What brought yellow snow to the forefront in Baltimore — in addition to three feet of snow and dogs having to relieve themselves — was an item in Jill Rosen’s Baltimore Sun blog, “Unleashed.”
It focused on the the complaint of one woman whose sensibilities were offended by the sight, and who suggested dog owners make some attempt to remove the yellow snow their dogs created.
More than 75 “Unleashed” readers have commented — some agreeing with her:
“The person who wrote this letter is absolutely right. The replys and comments also shows the stoopidity, selfishness and lazyness of the ignoramous dog owners in Baltimore. I cannot wait to move from my home town. This snowstorm has shown the worst in most of you.”
The majority considered it a fact of winter life, and pointed out the pee is always there; the snow just makes it visible. Others offered suggestions ranging from spray painting the yellow spots white, to requiring dog owners to cover up the yellow snow with clean white snow (something nature may be giving us a hand with by tomorrow.)
That’s right, more snow, which will lead to more yellow snow and, if it’s a large snowfall, more city residents setting out furniture (chairs, usually) to save the parking spaces they shoveled out.
The mayor has asked residents to stop doing that, but she hasn’t taken a stand on the issue of yellow snow yet (and I’m not saying she should). In a way, those who save their spaces with chairs are already paying a price, I’ve noticed. Dogs — though not mine, of course — tend to christen new vertical objects that appear on the street, and a lot of the parking place staker-outers will be lugging those objects back inside.
Among the many things worse than yellow snow, I’d think — and I’m sure Frank Zappa would agree — is yellow furniture.
Posted by jwoestendiek February 21st, 2010 under Muttsblog, videos.
Tags: animals, baltimore, baltimore sun, chairs, complaint, dog, dogs, feces, frank zappa, furniture, holders, parking, pee, pets, snow, space, unleashed, urine, waste, winter, yellow snow, zappa
There’s a heated debate going on about yellow snow over at “Unleashed,” the Baltimore Sun pets blog.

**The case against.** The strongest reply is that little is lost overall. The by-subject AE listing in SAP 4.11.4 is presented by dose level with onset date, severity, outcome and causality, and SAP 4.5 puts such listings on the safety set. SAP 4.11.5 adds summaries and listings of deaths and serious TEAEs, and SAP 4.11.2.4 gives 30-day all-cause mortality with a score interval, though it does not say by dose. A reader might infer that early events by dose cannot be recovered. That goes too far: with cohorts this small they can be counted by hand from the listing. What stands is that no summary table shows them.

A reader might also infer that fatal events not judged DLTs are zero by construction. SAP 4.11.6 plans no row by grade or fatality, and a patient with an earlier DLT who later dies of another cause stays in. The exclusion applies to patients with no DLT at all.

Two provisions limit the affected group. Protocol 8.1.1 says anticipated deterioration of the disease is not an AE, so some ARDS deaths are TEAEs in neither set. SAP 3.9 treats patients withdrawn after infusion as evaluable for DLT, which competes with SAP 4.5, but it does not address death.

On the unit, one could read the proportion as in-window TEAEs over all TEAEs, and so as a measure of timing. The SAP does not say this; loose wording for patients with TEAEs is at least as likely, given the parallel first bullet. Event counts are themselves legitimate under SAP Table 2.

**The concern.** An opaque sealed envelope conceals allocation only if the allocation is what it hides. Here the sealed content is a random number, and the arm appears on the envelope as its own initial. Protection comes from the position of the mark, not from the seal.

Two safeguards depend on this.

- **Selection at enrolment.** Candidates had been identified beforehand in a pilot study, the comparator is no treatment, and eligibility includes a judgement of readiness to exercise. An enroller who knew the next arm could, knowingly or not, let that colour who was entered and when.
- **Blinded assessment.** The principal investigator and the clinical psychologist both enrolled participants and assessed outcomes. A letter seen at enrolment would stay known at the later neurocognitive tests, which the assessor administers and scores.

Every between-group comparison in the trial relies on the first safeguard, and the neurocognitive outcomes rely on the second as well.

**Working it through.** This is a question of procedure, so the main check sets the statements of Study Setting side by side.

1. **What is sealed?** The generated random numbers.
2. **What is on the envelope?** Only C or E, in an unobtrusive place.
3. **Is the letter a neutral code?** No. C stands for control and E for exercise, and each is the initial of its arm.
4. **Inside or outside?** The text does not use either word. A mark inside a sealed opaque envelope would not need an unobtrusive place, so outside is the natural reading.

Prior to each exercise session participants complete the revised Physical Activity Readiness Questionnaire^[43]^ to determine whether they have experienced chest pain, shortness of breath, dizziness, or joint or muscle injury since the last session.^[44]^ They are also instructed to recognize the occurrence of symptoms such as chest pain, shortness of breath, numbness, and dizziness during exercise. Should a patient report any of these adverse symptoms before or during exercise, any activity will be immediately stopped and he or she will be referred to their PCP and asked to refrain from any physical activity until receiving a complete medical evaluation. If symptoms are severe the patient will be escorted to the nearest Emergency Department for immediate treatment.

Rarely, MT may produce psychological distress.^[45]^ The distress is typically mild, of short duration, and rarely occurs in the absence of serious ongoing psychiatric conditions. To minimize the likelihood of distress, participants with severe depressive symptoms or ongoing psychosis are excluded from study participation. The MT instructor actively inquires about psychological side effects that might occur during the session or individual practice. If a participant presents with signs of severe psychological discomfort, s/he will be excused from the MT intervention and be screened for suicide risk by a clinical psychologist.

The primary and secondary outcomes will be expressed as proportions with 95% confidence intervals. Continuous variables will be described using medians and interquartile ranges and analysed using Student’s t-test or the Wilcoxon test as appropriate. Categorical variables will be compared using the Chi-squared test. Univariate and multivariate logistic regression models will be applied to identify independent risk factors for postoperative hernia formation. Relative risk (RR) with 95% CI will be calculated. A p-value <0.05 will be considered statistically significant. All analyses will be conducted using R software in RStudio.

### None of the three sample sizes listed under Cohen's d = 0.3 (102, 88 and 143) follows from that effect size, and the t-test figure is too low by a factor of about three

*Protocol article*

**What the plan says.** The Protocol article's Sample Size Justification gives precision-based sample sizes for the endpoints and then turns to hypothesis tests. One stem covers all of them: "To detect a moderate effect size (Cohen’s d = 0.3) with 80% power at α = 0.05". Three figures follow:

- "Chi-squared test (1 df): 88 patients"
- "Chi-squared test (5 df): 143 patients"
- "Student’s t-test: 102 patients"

It all got started when a reader — seeing no art whatsover in what happens when hot yellow dog urine splashes onto cold and pure white snow — expressed her displeasure with befouled snow, and went so far as to suggest dog owners chisel, collect and dispose of the icy yellow matter.
“I’m not a dog owner, but I can’t be the only person to be grossed out while trying to walk in Baltimore right now,” wrote Eeda Wallbank. “After the snow last week there are still many areas where the sidewalk or street is the only cleared space for folks to take their dogs out for their business. Most people are still being polite and at least picking the poo up, but the urine is just disgusting.
“The dog goes in the only cleared walk space and urinates, then it freezes. So everyone else has to walk through or attempt to go around these ‘puddles.’ Heaven forbid someone actually slip on ice or snow and fall into greater contact. I shudder everytime I see the yellow snow and thank god I don’t have kids to worry about (my cats are my babies, but they stay firmly inside) … Dog owners carry around bags for poo, what would be so wrong with attempting to remove this frozen urine? Or at least have a small shovel to clear the walk space a little?”
That led to a flood/flurry of comments. Among those that poured in were some siding with Ms. Wallbank, a few suggesting she “get a life,” and many asking if society doesn’t have bigger things to worry about than yellow snow.
Scooping poop is one thing. But I don’t think we need yellow snow laws — even if it does offend the sensibilities of Ms. Wallbank and others. It’s a fact of life. It passes (twice, in fact). Until the snow melts, step around it, add it to the list of unavoidable wintertime inconveniences, or maybe even try and view it as modern art — a canine, working by instinct, on a vast blank canvas, provided by nature .
It’s a little like that, with one big difference. With yellow snow, everybody knows exactly what the artist was trying to express.
(Artwork: “Yellow Snow,” by John Woestendiek)
Posted by jwoestendiek February 17th, 2010 under Muttsblog.
Tags: animals, art, blank, blizzard, canvas, dog owners, dogs, feces, hygeine, natural, nature, offended, offensive, ohmidog!, parks, pee, pets, sanitation, scoop, snow, snowfall, urine, waste, weather, white, winter, yellow, yellow snow